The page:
1. At night, the family and Margaret are jailed in separate cells in the manors, towns, and cities the entourage passes through. We see Margaret in her different cells gradually progressing from denial to rage about her garrison’s deaths, her own sentence, and the treatment of her children. As she grows through these stages of grief, we see dramatized flashbacks about her deeply fraught relationship with her husband—he who sold their very young daughters into marriage, who demanded absolute obedience from Margaret, and who now seems to have abandoned her.

2. Giffard, a free woman, is allowed to move about in the towns and cities where the prison train stops for the night. She gathers information for Margaret. For example, in Canterbury Cathedral, she hears whispers about the people’s anger about Margaret’s treatment and her men’s executions.

3. Giffard meets an innkeeper’s kind wife, Anna. Giffard is exhausted, Anna plies her with ale and questions, and we learn about Giffard’s background story and why she is so loyal to Margaret.

Part Three: The Tower opens with a bird’s eye map of the layout of the Tower of London, as well as a detailed description, from Margaret’s point of view, of the large, octogonally-shaped, stone-walled State Prison Room in which they are to live.
During the months that follow, Margaret must solve multiple problems—getting better food for her children, since the prison fare is poor; getting enough firewood to keep them from freezing; getting information about her husband’s movements around England, as a civil war rages; getting writing materials so she can teach her children as well as send messages asking for help from her sister in the north; caring for her children and Giffard when they fall desperately ill; trying—and failing—to contact a lawyer to help her prove her innocence; persuading the Tower’s reluctant royal chaplain to help her with alms and information; keeping her children and herself sane; grieving for her husband’s death by execution as a traitor. Margaret eventually succeeds in persuading the Tower’s royal chaplain (Wodeford) to contact her married daughters’ husbands. The goal is to persuade the husbands to petition Isabella that Margaret and her three married daughters should be released into house arrest in a nunnery, while her two youngest children should be released into the care of her sister in the north.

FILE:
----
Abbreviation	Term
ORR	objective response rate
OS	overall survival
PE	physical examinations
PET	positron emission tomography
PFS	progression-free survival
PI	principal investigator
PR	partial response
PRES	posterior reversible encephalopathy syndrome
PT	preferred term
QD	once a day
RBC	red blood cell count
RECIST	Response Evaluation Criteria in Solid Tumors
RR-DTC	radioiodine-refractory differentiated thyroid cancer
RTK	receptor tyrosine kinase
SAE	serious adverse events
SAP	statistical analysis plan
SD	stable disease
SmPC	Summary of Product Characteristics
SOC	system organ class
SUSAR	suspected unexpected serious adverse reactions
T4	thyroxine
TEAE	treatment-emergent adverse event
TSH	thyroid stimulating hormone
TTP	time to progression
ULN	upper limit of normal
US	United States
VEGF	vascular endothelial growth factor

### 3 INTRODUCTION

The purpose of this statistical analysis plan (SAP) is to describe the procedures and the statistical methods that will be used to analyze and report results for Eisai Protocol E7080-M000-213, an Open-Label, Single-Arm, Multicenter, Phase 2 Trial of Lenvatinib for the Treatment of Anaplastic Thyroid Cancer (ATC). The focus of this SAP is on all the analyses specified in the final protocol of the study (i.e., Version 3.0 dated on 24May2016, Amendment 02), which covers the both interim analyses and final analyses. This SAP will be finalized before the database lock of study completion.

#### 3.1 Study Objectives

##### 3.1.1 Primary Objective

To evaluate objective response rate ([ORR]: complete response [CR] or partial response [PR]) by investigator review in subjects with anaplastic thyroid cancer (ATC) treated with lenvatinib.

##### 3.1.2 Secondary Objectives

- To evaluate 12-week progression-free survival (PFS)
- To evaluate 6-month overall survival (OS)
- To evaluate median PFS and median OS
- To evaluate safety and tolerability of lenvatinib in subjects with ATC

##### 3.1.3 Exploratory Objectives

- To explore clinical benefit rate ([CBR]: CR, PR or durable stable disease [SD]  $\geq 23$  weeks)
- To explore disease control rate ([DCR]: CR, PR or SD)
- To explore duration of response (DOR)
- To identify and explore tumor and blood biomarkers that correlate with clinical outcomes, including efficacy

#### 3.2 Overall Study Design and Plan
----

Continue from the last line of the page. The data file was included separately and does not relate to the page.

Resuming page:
Part Four: The Wider World opens with a map of 1322 England.
This complex part of the story demands careful orchestration. Part Four unfolds in a range of scenes in multiple settings. The settings include:

o The anteroom to a crypt in a London church. There, the chaplain secretly meets with and persuades two of the girls’ three husbands to cooperate in preparing and submitting such a petition to Isabella.

o The hall of an inn in London. When one of the husbands (Fitzpayn) moves ahead on his own and presents a deeply flawed, self-serving, failed petition to the Queen, the other husband (Ros) storms into the London inn where Fitzpayn is staying and forces him to agree that Ros will take the lead on preparing a new petition.

o The library of a nunnery in London. Ros visits the abbess and persuades her to sign an agreement to admit Margaret and her married daughters into the nunnery’s protection.